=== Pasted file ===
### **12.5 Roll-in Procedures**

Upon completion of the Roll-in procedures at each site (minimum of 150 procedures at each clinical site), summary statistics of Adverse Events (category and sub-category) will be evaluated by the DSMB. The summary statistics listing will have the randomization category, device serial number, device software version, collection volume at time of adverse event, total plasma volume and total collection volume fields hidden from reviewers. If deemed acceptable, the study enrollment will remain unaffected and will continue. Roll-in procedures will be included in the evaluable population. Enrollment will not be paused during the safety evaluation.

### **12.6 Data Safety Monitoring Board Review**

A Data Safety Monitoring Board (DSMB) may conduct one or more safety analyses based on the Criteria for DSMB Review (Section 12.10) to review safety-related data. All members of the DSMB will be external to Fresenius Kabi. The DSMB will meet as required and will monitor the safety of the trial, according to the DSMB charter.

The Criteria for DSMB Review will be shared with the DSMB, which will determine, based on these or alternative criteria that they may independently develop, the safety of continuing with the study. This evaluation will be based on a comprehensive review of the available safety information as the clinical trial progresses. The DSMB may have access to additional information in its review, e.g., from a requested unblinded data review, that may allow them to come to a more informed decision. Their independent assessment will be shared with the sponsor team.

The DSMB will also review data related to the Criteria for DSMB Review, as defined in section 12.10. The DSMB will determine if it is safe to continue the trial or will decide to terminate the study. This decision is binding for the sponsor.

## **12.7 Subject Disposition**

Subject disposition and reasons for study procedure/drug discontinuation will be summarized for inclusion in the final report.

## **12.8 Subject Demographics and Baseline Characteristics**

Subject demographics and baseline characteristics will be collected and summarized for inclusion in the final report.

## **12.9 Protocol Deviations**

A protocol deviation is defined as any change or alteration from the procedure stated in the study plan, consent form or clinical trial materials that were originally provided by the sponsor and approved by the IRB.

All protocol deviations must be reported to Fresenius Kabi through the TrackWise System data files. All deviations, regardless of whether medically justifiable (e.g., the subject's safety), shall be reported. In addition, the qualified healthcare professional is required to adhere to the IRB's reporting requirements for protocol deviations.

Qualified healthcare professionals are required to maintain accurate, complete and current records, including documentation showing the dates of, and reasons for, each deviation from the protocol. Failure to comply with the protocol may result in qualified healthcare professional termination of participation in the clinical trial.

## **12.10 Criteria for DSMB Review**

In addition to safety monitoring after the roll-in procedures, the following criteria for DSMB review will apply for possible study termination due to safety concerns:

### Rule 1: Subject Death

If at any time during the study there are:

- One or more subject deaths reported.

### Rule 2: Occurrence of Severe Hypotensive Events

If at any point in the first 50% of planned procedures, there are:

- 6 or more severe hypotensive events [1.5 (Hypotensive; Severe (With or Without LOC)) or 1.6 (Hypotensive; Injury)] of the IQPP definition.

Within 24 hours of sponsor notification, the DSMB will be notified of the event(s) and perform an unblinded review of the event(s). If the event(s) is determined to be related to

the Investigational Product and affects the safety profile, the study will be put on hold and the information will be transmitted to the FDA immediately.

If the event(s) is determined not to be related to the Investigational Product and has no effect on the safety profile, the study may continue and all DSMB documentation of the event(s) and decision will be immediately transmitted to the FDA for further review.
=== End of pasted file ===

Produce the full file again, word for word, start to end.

### **12.5 Roll-in Procedures**

Upon completion of the Roll-in procedures at each site (minimum of 150 procedures at each clinical site), summary statistics of Adverse Events (category and sub-category) will be evaluated by the DSMB. The summary statistics listing will have the randomization category, device serial number, device software version, collection volume at time of adverse event, total plasma volume and total collection volume fields hidden from reviewers. If deemed acceptable, the study enrollment will remain unaffected and will continue. Roll-in procedures will be included in the evaluable population. Enrollment will not be paused during the safety evaluation.

### **12.6 Data Safety Monitoring Board Review**

A Data Safety Monitoring Board (DSMB) may conduct one or more safety analyses based on the Criteria for DSMB Review (Section 12.10) to review safety-related data. All members of the DSMB will be external to Fresenius Kabi. The DSMB will meet as required and will monitor the safety of the trial, according to the DSMB charter.

The Criteria for DSMB Review will be shared with the DSMB, which will determine, based on these or alternative criteria that they may independently develop, the safety of continuing with the study. This evaluation will be based on a comprehensive review of the available safety information as the clinical trial progresses. The DSMB may have access to additional information in its review, e.g., from a requested unblinded data review, that may allow them to come to a more informed decision. Their independent assessment will be shared with the sponsor team.

The DSMB will also review data related to the Criteria for DSMB Review, as defined in section 12.10. The DSMB will determine if it is safe to continue the trial or will decide to terminate the study. This decision is binding for the sponsor.

## **12.7 Subject Disposition**

Subject disposition and reasons for study procedure/drug discontinuation will be summarized for inclusion in the final report.

## **12.8 Subject Demographics and Baseline Characteristics**

Subject demographics and baseline characteristics will be collected and summarized for inclusion in the final report.

## **12.9 Protocol Deviations**

A protocol deviation is defined as any change or alteration from the procedure stated in the study plan, consent form or clinical trial materials that were originally provided by the sponsor and approved by the IRB.

All protocol deviations must be reported to Fresenius Kabi through the TrackWise System data files. All deviations, regardless of whether medically justifiable (e.g., the subject's safety), shall be reported. In addition, the qualified healthcare professional is required to adhere to the IRB's reporting requirements for protocol deviations.

Qualified healthcare professionals are required to maintain accurate, complete and current records, including documentation showing the dates of, and reasons for, each deviation from the protocol. Failure to comply with the protocol may result in qualified healthcare professional termination of participation in the clinical trial.

## **12.10 Criteria for DSMB Review**

In addition to safety monitoring after the roll-in procedures, the following criteria for DSMB review will apply for possible study termination due to safety concerns:

### Rule 1: Subject Death

If at any time during the study there are:

- One or more subject deaths reported.

### Rule 2: Occurrence of Severe Hypotensive Events

If at any point in the first 50% of planned procedures, there are:

- 6 or more severe hypotensive events [1.5 (Hypotensive; Severe (With or Without LOC)) or 1.6 (Hypotensive; Injury)] of the IQPP definition.

Within 24 hours of sponsor notification, the DSMB will be notified of the event(s) and perform an unblinded review of the event(s). If the event(s) is determined to be related to

the Investigational Product and affects the safety profile, the study will be put on hold and the information will be transmitted to the FDA immediately.

If the event(s) is determined not to be related to the Investigational Product and has no effect on the safety profile, the study may continue and all DSMB documentation of the event(s) and decision will be immediately transmitted to the FDA for further review.